On Y Va … Let’s Go!


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“It’s when you’re safe at home that you wish you were having an adventure.   
When you’re having an adventure you wish you were safe at home.”
-Thornton Wilder

Ah yes.  An adventure always sounds best when we’re bored, blue, or beginning a new year with old friends who have heard us talk about going on safari, learning to tango, moving to Las Vegas, or opening our own café ever since we were kids.

Adventures require a combination of imagination, information, and inspiration.  Seldom do we set out on an epic adventure without something or someone setting our soul on fire.

Of course, mini-adventures occur daily.  It’s just that we may think of them as “plans gone awry” or “stress fests” instead of opening up to the opportunity they may present.  Consequently, we may try to avoid “adventures” all together.

Adventures demand more than our average attention to detail, time, place, and purpose.  Mindfulness is mandatory.

Once we leave our comfort zone and enter the “adventure zone” there are an infinite number of things to keep track of.  Things like, “Where did I park my car?”,  “Who came with me?”, “Where am I?”, and “How much is this going to cost?” can squelch the joy right out of an adventure if we are not prepared.

And yet adventures are what keep us alive.  They keep us hungry for an existence that extends beyond our age, income, and gender.  They give us something to look forward to for two weeks out of the year or any time in between, if we’re lucky.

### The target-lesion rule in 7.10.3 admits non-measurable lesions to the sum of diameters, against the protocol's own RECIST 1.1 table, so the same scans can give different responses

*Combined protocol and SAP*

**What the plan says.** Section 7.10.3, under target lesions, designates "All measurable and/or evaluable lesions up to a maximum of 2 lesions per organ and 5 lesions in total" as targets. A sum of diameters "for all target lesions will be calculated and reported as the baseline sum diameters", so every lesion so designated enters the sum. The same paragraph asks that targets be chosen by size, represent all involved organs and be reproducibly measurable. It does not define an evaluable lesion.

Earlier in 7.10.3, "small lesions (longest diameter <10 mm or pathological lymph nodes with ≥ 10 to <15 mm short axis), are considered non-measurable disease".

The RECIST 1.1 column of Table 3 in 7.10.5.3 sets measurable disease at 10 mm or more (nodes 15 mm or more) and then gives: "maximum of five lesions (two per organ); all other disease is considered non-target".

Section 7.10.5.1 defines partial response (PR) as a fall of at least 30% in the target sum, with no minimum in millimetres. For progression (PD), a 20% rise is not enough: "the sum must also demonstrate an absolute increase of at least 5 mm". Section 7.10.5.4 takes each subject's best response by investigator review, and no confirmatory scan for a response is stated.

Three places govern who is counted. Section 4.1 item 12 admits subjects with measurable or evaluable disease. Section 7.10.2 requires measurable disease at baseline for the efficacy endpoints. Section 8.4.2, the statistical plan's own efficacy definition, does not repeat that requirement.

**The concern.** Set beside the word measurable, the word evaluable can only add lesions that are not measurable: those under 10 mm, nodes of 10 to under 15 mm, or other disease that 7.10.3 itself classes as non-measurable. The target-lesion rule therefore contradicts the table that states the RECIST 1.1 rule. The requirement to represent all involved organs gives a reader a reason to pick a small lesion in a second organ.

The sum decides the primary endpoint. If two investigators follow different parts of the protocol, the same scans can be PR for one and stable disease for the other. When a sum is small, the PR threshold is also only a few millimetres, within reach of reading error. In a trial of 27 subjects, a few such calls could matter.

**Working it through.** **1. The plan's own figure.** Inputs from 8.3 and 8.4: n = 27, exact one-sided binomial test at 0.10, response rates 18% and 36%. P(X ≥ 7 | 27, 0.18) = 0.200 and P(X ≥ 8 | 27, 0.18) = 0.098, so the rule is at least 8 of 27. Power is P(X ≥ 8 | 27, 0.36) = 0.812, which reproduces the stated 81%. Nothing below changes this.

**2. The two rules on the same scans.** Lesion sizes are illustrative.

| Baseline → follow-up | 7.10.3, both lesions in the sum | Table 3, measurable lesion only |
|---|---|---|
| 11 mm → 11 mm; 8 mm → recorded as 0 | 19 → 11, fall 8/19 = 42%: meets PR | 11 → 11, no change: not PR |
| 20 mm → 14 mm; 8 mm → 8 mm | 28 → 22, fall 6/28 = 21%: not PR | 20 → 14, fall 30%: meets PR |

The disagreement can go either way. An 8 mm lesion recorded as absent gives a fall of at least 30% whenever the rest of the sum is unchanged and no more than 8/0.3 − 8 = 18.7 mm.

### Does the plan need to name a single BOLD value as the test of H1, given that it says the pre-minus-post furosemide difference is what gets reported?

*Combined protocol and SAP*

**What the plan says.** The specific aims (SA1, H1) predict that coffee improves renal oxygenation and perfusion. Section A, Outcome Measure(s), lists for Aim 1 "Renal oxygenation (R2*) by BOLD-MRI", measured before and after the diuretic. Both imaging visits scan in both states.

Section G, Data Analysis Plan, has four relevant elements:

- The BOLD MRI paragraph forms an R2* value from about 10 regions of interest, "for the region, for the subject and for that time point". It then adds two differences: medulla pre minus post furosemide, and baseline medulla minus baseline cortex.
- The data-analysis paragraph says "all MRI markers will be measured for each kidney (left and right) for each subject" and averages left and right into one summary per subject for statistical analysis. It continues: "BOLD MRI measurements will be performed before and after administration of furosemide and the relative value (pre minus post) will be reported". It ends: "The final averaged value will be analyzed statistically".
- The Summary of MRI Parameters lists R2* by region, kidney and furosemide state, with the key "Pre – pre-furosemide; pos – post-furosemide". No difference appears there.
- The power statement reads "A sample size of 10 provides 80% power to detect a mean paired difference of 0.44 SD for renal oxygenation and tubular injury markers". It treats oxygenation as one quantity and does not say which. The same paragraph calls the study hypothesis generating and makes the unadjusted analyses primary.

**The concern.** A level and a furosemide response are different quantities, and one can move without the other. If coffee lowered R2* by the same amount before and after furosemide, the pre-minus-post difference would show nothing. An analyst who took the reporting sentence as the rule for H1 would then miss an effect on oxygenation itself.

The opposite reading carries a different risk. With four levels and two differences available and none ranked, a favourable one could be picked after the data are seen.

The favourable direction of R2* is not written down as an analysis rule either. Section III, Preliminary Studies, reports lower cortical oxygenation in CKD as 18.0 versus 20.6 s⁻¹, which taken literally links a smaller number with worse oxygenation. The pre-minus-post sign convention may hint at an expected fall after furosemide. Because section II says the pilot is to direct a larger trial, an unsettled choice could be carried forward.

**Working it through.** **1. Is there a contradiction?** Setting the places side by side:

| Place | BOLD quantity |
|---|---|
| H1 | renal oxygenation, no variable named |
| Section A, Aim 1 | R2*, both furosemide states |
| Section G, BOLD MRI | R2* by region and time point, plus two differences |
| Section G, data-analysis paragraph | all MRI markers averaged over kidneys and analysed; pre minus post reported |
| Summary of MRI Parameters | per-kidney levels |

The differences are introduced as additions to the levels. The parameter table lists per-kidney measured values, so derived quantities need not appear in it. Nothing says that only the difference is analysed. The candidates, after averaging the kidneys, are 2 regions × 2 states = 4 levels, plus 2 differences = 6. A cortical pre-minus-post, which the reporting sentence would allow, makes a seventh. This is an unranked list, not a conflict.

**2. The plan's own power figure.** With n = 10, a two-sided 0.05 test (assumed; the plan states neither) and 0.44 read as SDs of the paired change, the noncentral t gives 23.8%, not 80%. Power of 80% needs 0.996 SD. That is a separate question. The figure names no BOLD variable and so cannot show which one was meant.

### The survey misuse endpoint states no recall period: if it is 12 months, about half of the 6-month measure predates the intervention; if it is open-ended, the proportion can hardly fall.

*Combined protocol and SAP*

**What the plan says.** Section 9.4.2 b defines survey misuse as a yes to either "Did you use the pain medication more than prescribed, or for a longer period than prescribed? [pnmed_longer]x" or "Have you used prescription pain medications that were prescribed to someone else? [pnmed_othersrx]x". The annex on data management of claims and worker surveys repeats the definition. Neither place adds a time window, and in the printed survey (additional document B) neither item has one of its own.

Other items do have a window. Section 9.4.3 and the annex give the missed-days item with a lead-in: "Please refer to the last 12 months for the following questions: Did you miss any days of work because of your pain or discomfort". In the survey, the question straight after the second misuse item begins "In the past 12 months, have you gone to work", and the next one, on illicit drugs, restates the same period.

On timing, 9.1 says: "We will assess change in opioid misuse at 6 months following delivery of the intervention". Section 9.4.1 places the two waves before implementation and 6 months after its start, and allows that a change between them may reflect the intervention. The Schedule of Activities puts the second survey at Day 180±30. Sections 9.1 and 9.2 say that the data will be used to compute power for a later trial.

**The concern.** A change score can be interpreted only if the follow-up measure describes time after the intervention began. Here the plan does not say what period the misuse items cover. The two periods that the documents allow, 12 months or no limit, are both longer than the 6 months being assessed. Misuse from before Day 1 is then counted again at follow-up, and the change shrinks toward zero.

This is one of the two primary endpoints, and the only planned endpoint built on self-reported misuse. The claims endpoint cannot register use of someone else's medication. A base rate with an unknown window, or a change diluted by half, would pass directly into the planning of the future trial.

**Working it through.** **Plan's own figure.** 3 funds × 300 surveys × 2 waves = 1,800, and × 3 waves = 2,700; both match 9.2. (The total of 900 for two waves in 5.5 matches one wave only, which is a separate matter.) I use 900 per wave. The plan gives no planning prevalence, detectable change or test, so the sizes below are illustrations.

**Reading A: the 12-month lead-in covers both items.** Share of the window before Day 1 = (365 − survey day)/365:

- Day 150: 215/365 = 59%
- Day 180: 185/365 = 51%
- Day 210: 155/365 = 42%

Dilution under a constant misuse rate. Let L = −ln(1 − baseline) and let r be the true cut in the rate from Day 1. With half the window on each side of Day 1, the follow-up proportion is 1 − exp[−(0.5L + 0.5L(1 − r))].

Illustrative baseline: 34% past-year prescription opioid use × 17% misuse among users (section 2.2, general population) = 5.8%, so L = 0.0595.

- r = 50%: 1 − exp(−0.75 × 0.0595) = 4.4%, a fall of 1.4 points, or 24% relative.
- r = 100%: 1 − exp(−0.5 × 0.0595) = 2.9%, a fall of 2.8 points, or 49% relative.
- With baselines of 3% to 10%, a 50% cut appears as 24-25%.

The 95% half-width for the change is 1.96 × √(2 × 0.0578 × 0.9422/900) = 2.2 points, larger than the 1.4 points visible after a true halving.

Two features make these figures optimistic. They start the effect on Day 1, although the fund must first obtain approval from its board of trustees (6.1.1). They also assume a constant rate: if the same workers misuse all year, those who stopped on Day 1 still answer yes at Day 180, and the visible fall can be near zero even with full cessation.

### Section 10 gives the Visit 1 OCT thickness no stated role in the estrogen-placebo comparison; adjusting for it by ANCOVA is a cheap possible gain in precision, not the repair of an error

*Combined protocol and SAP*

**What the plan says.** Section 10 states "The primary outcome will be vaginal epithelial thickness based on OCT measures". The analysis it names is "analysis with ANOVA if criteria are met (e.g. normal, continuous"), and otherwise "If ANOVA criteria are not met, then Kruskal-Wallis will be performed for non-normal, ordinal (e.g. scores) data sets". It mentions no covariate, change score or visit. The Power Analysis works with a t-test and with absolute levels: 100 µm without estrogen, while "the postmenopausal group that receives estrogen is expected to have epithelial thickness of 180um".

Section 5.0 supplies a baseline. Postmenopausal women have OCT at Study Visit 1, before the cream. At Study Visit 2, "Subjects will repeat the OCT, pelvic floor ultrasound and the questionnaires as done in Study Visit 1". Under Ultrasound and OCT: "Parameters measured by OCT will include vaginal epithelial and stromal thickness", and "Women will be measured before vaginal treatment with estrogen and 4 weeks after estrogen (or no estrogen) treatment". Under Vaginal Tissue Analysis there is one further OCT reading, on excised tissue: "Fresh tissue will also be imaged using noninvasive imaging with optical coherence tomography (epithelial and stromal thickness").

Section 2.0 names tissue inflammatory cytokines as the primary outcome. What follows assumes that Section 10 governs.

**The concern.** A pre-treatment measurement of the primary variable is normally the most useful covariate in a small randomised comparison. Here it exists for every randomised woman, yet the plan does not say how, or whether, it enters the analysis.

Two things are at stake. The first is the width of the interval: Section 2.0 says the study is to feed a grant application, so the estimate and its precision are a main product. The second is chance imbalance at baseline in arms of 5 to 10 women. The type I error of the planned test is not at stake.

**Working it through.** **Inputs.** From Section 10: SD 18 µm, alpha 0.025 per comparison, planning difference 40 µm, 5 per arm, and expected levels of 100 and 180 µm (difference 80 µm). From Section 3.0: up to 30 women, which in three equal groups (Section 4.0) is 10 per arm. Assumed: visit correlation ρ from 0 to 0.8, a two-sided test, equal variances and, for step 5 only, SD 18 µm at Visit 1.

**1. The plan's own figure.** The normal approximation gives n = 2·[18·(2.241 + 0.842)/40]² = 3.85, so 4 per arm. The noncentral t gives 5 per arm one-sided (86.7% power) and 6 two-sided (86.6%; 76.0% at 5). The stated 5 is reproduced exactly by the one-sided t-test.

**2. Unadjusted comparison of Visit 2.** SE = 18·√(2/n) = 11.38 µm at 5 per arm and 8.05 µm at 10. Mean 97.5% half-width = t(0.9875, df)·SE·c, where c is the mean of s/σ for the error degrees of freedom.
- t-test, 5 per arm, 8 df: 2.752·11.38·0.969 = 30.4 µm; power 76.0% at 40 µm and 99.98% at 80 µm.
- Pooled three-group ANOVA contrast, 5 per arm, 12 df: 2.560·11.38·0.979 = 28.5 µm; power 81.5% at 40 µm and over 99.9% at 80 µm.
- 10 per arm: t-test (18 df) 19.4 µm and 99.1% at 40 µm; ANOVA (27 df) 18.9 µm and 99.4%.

I remember when my sister used to live in Southern California.  I was living in Texas and would head west every chance I got.  Once there my life seemed to transform from this rather bland work-a-day routine into an exciting wonderland of sights, sounds, tastes, and tactile experiences. 

Suddenly everything was new – surfers, sand, palm trees, pink houses with purple shutters next to yellow houses with green doors, tofu and green smoothies were all part of Planet California. My enthusiasm must have been contagious since all kinds of characters tended to show up and “friend” me.

It seemed so different from my life in Grapevine that I didn’t want to miss out on any of it. I’d promise myself when I’d return to Texas that I’d seek out the thrills there as well.  Every day would be an adventure! 

That promise usually lasted as long as the plane ride home.  As soon as I’d step onto familiar turf, life lost its luster. The same thing tends to happen with self-improvement seminars.

I suppose that’s what prompted the big move to The Land of Enchantment.  That, or the fact that I was thirty, single, fearless, and had yet to embark on a series of self-improvement seminars.   I left a steady job and a social support system in search of a life that required full engagement and participation.

What I didn’t know when I opened myself up to full throttle living was I also opened myself up to a host of  accompanying experiences that I had no idea were part of the package.  If I had, I might have reconsidered the whole thing.

Years later I’ve learned that every day is an opportunity to reinvent some part of my life.  I can live large in small areas of my life.  I don’t have to leave home or remodel it to do so.  Although remodeling helps.

This year my big adventure has been to write 500 words a day for 31 days.  Ironically, doing this has the same impact on me as the palm trees, pink houses, and rollerblading on the beach did years ago.  And, the best part is, you are now part of the adventure as well.

On y va!*

*On y va  is one of my favorite French phrases or one of the few I remember from my time studying in Québec. It means “let’s go!” but sounds way more enticing, n’est-ce pas? When my nieces were little I’d always say it to them when we were off on a grand adventure just as we are now.

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